Taper for a Candle Holder ?


I'm thinking of making some candle holders out of some cherry.
How would you make a tapered hole to receive a candle?
Thanks, Stoutman
--
www.garagewoodworks.com




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If you're turning them, boring a tapered hole shouldn't be a problem. If you are needing to drill the hole, reshaping a spade bit will work. Go slow.

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I don't own a lathe. I am going to try and replicate some antique (barn style ?) candle holders. The original uses brass to receive the candle.
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7/8 taper to 3/4 is pretty standard, so I reground a spade bit to do the job. There is also the option of candle cups of metal or wood. Some can be recessed out of sight.
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In the absense of a lathe, bore a 3/4" hole, then rebore a 7/8" hole half way down. Put a small brass spike in the bottom.
Dave
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Stoutman wrote:

This could be it...: http://www.mikestools.com/875-2012-Candlestick-Drill-Bit-12mm.aspx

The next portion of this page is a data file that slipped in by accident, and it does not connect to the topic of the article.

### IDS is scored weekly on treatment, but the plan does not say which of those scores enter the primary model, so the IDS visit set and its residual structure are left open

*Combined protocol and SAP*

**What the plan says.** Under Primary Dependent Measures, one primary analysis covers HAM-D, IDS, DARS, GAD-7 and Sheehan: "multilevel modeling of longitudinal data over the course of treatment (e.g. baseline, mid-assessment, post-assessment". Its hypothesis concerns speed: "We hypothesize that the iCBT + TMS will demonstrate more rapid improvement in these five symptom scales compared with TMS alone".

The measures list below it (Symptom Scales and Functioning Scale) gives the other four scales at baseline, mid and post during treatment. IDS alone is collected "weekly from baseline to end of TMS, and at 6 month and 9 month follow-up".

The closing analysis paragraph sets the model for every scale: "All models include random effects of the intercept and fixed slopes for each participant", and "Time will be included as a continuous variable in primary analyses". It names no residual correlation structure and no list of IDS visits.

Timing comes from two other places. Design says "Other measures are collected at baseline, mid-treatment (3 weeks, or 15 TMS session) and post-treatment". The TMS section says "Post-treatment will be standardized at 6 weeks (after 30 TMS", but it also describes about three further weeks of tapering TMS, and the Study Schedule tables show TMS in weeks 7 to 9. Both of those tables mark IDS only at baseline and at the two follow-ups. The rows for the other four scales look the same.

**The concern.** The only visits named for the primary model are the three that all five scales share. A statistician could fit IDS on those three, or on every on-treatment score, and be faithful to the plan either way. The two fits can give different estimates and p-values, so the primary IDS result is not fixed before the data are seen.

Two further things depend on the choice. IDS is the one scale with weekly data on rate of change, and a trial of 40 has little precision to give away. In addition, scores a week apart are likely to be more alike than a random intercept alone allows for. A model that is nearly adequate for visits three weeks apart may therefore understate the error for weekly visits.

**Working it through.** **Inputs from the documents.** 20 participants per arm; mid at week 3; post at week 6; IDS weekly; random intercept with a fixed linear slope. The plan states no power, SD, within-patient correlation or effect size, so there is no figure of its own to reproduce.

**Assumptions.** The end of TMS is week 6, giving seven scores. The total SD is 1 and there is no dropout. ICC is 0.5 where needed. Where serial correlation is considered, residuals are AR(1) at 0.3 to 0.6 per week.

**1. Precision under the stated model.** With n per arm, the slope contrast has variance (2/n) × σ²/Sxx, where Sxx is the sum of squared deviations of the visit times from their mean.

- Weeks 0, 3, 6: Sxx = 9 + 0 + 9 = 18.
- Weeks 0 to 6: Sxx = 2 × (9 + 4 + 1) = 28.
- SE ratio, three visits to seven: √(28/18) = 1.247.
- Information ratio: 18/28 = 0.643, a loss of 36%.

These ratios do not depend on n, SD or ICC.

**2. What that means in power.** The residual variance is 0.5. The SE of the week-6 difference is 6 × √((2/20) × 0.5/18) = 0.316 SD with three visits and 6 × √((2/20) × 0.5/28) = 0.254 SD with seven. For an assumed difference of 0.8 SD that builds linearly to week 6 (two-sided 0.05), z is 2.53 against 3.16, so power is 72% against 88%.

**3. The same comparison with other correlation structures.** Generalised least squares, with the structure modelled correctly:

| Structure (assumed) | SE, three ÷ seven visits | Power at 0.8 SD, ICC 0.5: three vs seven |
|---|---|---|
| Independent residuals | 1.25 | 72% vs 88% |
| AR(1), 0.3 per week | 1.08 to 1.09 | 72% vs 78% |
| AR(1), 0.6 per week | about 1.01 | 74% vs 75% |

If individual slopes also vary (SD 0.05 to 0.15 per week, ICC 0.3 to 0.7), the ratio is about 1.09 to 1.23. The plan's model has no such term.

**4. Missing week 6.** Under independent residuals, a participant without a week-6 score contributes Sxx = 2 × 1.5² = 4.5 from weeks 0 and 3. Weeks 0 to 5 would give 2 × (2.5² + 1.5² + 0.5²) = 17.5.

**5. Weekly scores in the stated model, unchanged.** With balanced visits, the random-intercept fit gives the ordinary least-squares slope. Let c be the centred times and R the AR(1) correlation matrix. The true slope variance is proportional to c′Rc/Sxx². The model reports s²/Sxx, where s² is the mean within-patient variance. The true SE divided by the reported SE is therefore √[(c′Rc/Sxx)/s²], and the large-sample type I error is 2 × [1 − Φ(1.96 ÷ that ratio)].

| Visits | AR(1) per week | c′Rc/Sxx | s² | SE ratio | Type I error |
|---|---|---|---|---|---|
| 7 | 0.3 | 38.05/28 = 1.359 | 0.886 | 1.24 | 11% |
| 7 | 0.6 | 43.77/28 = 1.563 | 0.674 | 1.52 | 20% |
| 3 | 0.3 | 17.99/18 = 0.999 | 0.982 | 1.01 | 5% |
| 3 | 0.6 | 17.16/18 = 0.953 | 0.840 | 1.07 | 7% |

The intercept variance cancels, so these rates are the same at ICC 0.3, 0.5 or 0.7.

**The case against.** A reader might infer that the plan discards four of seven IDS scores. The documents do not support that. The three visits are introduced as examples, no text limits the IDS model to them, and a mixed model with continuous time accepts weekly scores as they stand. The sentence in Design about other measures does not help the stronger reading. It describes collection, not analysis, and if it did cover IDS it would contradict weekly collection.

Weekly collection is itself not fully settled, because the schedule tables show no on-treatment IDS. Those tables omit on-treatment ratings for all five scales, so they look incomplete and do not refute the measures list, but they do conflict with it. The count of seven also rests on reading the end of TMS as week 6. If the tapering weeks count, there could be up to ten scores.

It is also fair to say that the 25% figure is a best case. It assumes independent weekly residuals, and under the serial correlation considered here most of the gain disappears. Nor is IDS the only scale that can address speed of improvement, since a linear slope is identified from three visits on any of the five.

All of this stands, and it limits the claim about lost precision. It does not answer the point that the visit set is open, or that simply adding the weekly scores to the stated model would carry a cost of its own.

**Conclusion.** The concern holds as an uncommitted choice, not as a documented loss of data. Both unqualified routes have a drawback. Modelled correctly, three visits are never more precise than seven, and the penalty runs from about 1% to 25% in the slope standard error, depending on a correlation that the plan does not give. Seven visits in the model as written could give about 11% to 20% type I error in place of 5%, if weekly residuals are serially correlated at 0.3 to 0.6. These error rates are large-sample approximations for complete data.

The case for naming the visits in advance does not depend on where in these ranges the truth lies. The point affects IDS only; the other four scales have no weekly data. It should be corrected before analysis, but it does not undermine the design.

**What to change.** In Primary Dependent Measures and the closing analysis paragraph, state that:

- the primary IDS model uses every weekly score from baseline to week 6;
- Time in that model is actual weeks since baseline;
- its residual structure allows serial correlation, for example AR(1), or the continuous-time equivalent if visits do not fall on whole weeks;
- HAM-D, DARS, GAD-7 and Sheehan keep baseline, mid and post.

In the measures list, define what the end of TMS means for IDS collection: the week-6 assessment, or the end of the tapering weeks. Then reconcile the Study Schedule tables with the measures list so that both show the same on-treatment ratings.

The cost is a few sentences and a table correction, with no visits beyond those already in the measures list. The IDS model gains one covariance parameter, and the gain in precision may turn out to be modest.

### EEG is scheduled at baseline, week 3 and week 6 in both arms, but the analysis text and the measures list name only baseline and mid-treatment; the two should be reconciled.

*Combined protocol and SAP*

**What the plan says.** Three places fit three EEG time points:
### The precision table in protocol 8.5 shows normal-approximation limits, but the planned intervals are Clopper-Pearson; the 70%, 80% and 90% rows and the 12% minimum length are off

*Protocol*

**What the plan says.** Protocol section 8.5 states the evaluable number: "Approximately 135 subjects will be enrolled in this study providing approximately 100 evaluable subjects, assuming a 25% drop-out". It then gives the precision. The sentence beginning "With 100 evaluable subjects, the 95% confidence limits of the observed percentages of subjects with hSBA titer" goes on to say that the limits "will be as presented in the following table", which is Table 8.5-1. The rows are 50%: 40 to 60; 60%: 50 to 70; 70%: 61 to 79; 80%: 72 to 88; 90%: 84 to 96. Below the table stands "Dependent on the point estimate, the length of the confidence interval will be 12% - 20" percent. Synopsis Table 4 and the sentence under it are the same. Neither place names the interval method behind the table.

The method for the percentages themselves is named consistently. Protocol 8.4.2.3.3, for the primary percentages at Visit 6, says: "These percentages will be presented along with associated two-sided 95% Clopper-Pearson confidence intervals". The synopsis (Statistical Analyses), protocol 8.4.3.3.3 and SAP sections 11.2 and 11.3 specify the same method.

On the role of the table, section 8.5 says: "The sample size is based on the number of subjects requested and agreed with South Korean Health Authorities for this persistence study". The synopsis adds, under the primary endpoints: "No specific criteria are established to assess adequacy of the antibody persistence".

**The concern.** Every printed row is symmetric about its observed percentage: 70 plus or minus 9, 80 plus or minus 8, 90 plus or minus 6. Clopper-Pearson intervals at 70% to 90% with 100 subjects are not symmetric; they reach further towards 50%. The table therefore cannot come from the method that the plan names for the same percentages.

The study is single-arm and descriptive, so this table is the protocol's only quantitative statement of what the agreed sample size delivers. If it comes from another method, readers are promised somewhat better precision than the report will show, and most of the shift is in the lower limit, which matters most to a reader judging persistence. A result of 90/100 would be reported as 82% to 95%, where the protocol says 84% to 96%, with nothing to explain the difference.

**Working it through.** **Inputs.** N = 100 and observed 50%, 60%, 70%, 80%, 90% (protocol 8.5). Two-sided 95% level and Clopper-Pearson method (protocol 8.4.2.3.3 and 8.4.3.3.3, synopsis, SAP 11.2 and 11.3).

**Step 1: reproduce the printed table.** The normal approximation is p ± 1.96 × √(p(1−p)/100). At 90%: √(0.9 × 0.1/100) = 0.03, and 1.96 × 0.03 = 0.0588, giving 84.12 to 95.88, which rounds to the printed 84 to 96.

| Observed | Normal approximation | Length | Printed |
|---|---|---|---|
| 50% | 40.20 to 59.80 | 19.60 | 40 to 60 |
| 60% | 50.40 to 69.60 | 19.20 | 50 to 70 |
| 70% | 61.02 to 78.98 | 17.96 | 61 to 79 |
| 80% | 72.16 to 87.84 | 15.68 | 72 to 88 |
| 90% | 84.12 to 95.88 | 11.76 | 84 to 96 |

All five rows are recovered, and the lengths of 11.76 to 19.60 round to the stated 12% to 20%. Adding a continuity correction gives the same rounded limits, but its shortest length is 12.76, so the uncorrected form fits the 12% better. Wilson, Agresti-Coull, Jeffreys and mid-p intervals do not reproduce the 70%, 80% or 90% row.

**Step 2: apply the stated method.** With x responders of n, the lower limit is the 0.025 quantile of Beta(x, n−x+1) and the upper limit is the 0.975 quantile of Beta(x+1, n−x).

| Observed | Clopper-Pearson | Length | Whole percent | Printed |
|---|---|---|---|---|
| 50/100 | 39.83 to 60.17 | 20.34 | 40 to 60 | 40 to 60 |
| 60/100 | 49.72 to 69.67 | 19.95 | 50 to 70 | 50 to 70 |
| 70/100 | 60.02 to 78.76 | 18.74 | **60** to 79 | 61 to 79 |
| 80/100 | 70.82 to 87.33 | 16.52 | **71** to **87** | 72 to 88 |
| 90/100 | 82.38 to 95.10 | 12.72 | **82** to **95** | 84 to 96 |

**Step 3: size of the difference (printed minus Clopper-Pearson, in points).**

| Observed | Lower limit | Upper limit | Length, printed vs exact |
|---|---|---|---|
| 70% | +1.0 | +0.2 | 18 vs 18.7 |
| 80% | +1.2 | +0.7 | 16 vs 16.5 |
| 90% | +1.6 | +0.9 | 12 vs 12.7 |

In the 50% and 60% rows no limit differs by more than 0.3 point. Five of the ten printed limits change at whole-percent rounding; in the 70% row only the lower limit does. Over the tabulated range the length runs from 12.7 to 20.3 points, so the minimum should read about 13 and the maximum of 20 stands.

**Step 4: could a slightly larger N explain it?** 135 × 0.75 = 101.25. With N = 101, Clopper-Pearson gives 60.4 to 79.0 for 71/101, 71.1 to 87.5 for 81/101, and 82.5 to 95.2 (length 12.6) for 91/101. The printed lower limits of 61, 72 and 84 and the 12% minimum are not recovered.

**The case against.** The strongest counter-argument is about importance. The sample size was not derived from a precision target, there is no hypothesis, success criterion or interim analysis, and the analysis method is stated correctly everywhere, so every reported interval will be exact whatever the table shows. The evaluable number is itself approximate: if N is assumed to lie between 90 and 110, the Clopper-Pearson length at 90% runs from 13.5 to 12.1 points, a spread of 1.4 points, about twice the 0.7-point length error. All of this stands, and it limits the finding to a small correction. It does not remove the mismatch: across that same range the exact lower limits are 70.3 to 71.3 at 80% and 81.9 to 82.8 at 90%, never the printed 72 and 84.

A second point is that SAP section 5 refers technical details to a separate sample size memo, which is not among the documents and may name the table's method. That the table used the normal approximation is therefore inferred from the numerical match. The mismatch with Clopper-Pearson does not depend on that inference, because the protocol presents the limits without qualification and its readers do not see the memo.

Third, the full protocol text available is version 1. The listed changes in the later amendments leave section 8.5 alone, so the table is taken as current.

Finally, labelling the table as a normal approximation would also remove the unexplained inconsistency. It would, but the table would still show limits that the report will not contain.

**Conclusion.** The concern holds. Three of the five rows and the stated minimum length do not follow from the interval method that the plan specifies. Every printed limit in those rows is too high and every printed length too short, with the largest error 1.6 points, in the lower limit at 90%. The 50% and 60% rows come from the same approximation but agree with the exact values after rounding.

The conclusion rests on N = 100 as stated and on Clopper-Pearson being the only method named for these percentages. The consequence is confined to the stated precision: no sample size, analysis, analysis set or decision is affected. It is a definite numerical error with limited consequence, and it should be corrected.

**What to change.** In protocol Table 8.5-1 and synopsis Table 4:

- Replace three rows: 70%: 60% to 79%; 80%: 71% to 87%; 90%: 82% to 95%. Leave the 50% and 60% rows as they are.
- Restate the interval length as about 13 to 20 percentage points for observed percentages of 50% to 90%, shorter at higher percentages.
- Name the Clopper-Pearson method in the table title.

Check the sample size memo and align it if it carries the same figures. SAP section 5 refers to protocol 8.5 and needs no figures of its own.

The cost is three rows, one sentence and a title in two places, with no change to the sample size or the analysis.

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Well, if you start with a 3/4" hole, you have an excuse to buy one of these... *g* http://www.bealltool.com/products/threading/countersink.php
Mac
https://home.comcast.net/~mac.davis https://home.comcast.net/~mac.davis/wood_stuff.htm
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Don't bother tapering the hole, the candle can cope with that.
Candleholders really should be lined with a non-charring non-flammable liner. I make and sell candle sconces, I've done the experiments! Although you probably couldn't set one on fire by deliberately trying to, you'll easily get charring if you let the candle burn out. That's either ugly to look at afterwards, or translates to angry customers later.
So mine always use a copper cup to receive the candle. You can buy these from craft shops at great expense, or you can use plumber's end caps for 22mm pipe (cheap, if you buy bagfuls from the right place).
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